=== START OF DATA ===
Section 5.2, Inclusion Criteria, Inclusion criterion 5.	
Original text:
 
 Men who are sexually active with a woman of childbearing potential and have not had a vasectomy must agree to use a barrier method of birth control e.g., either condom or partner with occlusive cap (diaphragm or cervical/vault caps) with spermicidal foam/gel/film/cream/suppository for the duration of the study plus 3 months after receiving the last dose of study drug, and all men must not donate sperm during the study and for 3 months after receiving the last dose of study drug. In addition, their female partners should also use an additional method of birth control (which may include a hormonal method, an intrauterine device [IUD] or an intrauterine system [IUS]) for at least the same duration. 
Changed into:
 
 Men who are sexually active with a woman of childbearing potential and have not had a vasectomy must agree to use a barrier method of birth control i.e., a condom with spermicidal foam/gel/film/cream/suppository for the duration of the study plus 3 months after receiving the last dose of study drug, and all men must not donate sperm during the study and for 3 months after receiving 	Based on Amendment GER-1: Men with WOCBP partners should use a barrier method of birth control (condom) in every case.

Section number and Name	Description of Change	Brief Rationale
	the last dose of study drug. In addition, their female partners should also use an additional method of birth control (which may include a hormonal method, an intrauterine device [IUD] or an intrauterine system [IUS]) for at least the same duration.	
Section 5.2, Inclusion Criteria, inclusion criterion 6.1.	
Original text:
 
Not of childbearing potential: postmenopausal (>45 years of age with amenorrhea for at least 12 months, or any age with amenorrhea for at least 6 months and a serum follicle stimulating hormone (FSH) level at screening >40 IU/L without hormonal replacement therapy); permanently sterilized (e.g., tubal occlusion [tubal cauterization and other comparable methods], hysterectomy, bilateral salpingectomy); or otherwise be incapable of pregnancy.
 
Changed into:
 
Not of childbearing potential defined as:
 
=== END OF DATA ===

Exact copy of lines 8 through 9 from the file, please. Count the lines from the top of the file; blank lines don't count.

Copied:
Section 5.2, Inclusion Criteria, inclusion criterion 6.1.	
Original text:
 